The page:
Sgt. Akers was proud of the uniform he wore and the country he served. He instilled this sense of pride into me. I can't help but feel humble everyday I put on my uniform knowing that many good men and women who have served before me have dawn the same uniform and stood proud in their last moments. He was proud to be a veteran of the first Gulf War and didn't hesitate to have the chance to be a veteran of this war, but on that fateful day in December he became more then a veteran, he became a Hero. Hero is defined as a person noted for feats of courage or nobility of purpose, especially one who has risked or sacrificed his or her own life. I can't think of a better definition of Sgt. Akers' life than that. All of us would love to die doing something we truly loved, Sgt. Akers did just that. He lived to be a soldier and sacrificed everything for that cause.
As we leave here today, I want to invite everyine to visit this memorial often. This memorial is a place to honor not just the service of Sgt. Akers but the service of all the fallen, it is a place of comfort for all who have lost someone special in the defense of this great nation, but most of all it is a beacon of light, a reminder that as long as there are people like Sgt. Akers the enemies of the United States are not safe, a reminder that people like Sgt. Akers will be there to defend the freedoms which we enjoy. Although there are no official lyrics for Taps, the 24 note final tribute given to departed service members, the lyrics often used end with, "Then goodnight, peaceful night, till the light of the dawn shineth bright; God is near, do not fear friend, goodnight." So goodnight Spence, John, Josh, Matt, Duane, Dane, Tim and all the heroes of this war. This memorial is for you. May God bless you all and the fighting forces of this country. Thank you.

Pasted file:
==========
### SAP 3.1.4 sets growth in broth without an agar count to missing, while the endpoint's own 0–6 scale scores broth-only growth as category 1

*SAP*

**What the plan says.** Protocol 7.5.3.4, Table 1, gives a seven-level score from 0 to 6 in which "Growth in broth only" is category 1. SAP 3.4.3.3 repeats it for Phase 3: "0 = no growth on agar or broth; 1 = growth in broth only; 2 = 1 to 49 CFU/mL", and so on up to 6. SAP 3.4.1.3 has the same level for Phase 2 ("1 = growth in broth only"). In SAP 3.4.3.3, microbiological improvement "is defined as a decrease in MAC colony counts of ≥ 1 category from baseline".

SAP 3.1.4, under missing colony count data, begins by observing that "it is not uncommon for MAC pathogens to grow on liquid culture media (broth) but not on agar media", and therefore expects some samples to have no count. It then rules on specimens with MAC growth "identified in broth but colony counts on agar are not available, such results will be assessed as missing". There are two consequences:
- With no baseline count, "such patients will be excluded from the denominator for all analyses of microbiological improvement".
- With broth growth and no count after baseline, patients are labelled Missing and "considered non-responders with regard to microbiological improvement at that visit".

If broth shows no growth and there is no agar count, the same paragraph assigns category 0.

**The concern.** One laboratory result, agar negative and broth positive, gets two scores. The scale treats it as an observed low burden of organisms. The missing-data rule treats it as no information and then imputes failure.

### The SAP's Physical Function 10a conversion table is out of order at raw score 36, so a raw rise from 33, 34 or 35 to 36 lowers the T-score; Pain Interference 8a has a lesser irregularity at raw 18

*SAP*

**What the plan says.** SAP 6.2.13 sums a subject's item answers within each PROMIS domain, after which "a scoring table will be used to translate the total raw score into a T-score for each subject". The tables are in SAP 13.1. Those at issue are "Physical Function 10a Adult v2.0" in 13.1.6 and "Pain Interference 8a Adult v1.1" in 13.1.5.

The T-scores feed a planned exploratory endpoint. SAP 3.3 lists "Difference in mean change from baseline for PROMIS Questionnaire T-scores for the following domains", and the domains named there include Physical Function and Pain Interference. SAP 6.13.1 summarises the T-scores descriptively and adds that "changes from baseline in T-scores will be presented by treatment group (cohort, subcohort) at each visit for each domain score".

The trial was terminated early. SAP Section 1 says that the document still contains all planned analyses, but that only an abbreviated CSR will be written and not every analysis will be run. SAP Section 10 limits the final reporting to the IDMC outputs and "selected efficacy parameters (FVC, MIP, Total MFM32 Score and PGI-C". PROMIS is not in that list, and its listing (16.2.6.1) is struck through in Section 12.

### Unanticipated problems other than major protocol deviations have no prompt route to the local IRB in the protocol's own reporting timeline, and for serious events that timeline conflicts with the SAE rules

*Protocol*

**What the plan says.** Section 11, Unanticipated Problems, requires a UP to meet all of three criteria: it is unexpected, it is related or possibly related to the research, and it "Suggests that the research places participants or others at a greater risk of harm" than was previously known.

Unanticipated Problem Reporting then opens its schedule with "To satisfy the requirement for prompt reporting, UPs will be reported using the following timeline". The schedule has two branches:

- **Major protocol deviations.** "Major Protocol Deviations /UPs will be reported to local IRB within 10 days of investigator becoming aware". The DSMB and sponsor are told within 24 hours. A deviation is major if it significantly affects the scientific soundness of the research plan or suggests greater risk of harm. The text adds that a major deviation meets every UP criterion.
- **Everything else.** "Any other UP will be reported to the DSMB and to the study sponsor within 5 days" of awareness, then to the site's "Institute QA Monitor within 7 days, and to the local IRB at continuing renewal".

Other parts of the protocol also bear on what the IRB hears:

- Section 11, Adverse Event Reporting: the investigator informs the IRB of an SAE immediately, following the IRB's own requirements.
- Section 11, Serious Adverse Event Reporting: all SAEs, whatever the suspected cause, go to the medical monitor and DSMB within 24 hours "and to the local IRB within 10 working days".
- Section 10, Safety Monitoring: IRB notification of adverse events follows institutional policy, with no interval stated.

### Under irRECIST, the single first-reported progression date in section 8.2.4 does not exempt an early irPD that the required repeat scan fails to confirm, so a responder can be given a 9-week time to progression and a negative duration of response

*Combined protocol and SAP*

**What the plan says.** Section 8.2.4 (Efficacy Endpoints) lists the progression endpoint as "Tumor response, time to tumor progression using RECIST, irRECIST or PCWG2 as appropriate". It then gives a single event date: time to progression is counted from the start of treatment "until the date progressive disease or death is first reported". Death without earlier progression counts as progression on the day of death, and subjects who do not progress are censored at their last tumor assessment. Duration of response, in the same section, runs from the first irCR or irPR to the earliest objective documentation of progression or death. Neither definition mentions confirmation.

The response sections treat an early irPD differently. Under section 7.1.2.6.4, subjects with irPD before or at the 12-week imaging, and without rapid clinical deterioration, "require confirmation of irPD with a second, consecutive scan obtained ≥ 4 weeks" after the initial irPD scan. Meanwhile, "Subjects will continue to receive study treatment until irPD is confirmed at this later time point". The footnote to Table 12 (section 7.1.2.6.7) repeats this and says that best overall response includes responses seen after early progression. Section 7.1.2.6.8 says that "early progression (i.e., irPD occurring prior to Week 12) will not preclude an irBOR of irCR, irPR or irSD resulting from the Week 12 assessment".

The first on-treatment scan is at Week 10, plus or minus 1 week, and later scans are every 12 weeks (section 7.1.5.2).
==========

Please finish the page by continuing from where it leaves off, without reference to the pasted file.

After Sgt. Spencer Akers died from injuries suffered in Iraq, hundreds of tributes were posted online.
"May God bless your family in their time of grief. My wife died in the World Trade Center and I feel a loss every time I hear of a brave soldier losing their life to protect mine and my sons." -- Chris (NY)
After the 9/11 attacks, Akers decided to rejoin the military. He had also volunteered to serve in the first gulf war.
"Sept. 11 was not an attack on his country, it was an attack on his family," said his sister, Jeannine Robertson.
Akers, who was single, looked for a unit that was going to be active in Iraq.
"He said, 'If I can take the place of a married man or a man with children, I'm gonna do it,' " Robertson said. "For months, he looked for a unit. He said, 'I'm not going to go over there and twiddle my thumbs and peel potatoes. I'm going to go and be on the front lines.' "
"Hey man. ... I wear a bracelet with your name on it now, and when people ask me about it, I tell them it was my sergeant and my friend, who gave his life for freedom. When my daughter can talk, I'll tell her that you were one of the best men and soldiers I ever had the honor to meet. Sherri and I are going to try to have another baby, and I hope it's a boy, because we both agree that his name should be Spencer." -- Jamison Yager (BattleBuddy)
After the explosion Nov. 21, Akers was helped out of the burning Humvee.
He was planning to return to Traverse City on leave that Friday, to buy a house on the outskirts of town.
"He was wide awake," said his father, Don Akers. "They told him, 'We are taking care of you, Spence. You are with us. You are not in enemy hands.'
"As far as I know, that was his last conscious moment. They put him under. They kept him pretty well sedated and on morphine."
Akers suffered burns over 75% of his body, including most of his face and head. He had a broken arm, elbow, hip, knee, wrist and hand. "Basically, his right side was crushed," Don Akers said.